Privacy policies and other notices. A Controller is required to provide consumers with a “reasonably accessible, clear, and meaningful” privacy notice that describes its data processing activities (e.g., categories of personal data collected and processed, the express purposes of processing, types of personal data shared with third parties, categories of recipients). It must also describe how consumers can exercise their data privacy rights and the Controller’s appeals process. A controller that sells personal data or uses it for targeted advertising purposes has the additional obligation to “clearly and conspicuously disclose” such processing and the manner in which consumers can exercise their opt-out rights.

Consent. The CPA limits how a Controller can use personal data without a consumer’s consent. For example, a Controller must not process personal data “for purposes that are not reasonably necessary to or compatible with” the original purposes for which the personal data was collected and processed, unless it obtains the consumer’s consent. Also, a Controller is prohibited from processing “Sensitive Data” without obtaining appropriate consent. The CPA defines “Sensitive Data” as personal data that reveals a consumer’s racial or ethnic origin, religious beliefs, health diagnosis, sex life or sexual orientation, or immigration status; relates to certain genetic or biometric data; or involves personal data collected from a “known child.” The requirement of express prior consent (as opposed to honoring after-the-fact opt-out requests) may add new burdens on Controllers.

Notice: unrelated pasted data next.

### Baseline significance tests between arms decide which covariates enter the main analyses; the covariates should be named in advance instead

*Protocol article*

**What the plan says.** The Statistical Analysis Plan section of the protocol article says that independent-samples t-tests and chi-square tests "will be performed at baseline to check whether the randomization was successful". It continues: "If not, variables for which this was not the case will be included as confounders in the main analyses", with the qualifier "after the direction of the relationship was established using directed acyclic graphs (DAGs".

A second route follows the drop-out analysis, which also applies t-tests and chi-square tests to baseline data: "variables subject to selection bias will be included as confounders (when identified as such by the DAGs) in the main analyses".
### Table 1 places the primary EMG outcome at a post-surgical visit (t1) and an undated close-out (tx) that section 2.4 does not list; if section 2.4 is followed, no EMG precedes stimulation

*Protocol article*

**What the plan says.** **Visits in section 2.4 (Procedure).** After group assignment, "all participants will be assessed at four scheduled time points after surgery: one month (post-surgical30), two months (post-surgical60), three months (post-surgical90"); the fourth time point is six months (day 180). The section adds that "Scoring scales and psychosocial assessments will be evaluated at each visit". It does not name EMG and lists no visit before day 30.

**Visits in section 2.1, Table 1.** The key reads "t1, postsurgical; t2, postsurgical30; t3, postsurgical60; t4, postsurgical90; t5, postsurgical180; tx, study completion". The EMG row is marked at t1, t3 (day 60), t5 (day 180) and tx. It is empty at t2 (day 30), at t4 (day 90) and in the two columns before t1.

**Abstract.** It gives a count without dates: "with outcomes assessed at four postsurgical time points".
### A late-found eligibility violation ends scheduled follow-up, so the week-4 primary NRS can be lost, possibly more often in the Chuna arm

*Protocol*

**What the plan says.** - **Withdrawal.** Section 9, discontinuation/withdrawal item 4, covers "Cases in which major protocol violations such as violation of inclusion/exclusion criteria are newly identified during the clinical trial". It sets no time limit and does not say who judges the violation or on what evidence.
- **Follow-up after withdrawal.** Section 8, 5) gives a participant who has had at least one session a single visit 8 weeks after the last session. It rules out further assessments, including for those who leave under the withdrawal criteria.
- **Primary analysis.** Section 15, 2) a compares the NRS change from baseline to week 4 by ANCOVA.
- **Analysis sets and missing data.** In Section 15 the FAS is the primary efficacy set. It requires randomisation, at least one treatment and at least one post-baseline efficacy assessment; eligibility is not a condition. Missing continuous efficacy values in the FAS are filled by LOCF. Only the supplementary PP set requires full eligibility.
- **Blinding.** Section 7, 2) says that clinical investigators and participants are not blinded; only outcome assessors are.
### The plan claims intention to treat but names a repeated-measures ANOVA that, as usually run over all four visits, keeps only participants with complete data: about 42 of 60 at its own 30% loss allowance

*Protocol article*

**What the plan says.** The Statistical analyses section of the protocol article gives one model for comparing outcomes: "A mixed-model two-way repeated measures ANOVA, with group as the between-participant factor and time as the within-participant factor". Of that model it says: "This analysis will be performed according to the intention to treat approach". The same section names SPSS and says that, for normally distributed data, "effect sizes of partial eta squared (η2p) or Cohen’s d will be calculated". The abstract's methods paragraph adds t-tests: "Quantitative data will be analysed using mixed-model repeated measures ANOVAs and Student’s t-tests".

Data protection assessments. Pursuant to the CPA, a Controller is prohibited from engaging in data processing that “presents a heightened risk of harm to a Consumer” without first undertaking a data protection assessment. In turn, the CPA defines this category of processing broadly to address a variety of common business activities, such as targeted advertising, selling of data, the processing of Sensitive Data, and certain types of profiling. The assessment must be made available to the Colorado attorney general, upon request.